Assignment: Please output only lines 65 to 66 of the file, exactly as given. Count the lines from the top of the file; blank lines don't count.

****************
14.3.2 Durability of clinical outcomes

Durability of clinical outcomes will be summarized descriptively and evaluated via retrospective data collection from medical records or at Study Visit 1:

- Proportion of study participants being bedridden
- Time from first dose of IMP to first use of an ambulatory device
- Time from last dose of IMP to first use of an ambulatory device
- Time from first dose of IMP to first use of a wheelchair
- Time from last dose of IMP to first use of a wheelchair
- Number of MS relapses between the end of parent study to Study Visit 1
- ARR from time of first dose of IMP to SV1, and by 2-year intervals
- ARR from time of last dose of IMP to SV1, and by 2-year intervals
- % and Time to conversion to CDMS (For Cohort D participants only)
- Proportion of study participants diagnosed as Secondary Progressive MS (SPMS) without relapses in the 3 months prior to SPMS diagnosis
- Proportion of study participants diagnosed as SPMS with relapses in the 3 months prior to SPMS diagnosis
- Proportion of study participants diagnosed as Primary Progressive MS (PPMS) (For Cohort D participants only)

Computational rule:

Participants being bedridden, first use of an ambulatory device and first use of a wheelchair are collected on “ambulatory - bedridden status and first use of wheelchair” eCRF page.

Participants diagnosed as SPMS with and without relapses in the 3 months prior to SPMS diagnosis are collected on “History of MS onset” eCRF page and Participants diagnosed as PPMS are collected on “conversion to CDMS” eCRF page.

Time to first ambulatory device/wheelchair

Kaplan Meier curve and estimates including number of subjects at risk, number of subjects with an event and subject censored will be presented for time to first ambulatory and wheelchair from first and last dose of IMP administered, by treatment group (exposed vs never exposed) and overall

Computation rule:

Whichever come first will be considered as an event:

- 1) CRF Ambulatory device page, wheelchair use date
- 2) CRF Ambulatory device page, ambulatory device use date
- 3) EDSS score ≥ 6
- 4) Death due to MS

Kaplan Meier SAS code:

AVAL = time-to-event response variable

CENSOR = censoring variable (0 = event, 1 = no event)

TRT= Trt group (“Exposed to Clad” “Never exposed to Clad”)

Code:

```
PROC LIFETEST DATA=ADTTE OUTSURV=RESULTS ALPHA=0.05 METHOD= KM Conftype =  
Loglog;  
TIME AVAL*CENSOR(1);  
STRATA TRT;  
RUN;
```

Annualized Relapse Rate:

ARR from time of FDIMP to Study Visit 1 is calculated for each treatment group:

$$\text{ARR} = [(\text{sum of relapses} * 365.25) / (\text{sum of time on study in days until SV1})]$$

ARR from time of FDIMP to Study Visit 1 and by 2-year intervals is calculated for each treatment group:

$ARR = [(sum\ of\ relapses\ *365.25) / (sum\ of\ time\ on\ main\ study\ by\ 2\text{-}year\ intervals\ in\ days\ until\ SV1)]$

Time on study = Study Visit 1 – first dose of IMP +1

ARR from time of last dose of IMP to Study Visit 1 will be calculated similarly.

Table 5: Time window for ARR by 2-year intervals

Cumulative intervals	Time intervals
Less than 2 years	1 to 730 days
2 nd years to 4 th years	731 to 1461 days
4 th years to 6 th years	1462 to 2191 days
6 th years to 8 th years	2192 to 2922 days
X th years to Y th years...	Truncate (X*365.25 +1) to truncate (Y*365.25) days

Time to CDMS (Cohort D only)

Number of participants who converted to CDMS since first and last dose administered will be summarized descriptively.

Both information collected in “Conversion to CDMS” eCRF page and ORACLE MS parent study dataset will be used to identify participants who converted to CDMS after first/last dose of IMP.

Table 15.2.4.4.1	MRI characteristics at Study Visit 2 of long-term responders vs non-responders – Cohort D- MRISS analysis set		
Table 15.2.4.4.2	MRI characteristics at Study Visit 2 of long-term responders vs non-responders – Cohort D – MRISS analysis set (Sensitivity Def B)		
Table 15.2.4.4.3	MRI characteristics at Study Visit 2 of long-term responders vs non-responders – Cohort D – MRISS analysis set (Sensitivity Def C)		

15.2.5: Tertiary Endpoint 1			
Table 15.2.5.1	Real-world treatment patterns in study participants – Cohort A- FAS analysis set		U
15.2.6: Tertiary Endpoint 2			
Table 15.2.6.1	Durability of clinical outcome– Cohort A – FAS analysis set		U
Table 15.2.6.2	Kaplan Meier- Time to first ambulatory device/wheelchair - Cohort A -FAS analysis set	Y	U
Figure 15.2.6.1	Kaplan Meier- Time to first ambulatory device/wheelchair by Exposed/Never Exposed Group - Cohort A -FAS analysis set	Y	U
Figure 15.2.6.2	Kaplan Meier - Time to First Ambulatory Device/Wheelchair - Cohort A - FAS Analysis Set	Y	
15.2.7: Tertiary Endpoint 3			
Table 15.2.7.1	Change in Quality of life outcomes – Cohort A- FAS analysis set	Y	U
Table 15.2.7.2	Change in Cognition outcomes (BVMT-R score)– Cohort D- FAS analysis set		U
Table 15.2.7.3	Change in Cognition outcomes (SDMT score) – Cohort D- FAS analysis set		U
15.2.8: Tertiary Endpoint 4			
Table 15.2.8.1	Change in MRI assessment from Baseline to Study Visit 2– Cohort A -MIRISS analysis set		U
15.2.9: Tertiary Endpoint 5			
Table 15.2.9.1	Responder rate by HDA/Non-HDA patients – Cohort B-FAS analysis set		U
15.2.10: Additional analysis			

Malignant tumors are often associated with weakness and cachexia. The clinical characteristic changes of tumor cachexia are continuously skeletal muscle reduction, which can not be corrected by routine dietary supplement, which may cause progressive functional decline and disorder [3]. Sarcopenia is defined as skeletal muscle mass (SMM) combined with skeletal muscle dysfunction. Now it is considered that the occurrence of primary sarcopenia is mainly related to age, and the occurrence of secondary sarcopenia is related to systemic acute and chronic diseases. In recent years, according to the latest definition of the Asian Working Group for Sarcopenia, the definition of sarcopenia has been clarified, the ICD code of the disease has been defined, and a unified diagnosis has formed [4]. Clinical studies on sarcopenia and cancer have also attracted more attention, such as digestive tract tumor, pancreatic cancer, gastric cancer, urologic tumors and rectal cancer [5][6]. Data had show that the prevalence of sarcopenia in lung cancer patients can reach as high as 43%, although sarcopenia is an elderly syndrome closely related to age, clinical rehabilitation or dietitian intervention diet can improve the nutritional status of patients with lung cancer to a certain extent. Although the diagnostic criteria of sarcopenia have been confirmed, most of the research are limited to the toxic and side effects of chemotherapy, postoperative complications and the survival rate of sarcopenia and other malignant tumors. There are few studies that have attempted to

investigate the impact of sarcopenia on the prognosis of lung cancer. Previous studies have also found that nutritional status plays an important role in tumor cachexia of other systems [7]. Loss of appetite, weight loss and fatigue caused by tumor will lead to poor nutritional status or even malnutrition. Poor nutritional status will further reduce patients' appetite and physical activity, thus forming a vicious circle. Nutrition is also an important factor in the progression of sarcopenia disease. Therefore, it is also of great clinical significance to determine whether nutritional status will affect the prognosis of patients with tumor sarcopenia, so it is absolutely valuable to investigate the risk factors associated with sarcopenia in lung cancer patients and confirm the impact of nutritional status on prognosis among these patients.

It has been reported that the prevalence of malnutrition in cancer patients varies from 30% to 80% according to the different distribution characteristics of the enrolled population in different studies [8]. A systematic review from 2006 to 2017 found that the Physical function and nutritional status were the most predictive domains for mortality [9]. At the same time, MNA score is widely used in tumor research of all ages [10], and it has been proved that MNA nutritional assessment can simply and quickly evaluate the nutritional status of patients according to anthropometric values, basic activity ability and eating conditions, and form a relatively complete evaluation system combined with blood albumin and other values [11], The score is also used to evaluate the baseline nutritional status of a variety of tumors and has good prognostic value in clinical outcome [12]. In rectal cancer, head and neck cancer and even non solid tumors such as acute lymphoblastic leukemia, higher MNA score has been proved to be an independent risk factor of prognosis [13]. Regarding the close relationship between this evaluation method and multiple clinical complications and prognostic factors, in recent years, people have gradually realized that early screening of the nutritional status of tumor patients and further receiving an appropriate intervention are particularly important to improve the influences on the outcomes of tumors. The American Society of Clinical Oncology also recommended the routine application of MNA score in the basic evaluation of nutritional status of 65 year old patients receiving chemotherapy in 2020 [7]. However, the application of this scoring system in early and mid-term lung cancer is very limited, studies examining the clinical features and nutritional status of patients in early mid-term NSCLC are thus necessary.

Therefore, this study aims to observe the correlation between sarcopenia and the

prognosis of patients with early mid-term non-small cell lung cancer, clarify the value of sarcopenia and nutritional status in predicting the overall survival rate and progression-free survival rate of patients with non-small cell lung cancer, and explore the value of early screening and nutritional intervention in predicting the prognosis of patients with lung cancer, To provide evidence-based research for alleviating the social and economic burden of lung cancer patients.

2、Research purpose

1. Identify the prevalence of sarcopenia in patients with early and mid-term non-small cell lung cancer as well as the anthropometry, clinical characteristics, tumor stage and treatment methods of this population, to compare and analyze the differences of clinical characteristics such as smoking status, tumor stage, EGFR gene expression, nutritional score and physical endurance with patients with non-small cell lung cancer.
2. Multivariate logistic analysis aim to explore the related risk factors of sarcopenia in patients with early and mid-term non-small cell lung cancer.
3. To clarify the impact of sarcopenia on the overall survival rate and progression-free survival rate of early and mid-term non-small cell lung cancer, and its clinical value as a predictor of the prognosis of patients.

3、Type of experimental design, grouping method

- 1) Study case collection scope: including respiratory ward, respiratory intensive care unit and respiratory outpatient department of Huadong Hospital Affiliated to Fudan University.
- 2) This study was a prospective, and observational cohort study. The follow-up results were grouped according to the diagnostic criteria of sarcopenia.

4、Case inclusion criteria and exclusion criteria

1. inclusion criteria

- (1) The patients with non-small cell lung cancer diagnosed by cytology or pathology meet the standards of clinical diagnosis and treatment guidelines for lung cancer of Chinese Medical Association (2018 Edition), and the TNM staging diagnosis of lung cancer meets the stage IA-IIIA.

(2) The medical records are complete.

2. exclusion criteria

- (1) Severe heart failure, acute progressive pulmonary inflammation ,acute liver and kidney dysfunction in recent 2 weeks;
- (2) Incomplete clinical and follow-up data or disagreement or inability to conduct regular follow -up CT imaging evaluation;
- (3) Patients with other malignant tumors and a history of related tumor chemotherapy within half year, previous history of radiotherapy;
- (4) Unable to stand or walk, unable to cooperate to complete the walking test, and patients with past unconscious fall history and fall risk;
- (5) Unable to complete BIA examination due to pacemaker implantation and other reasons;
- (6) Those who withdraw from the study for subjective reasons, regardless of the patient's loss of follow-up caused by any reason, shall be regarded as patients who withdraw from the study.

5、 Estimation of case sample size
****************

15.2.7: Tertiary Endpoint 3			
Table 15.2.7.1	Change in Quality of life outcomes – Cohort A- FAS analysis set	Y	U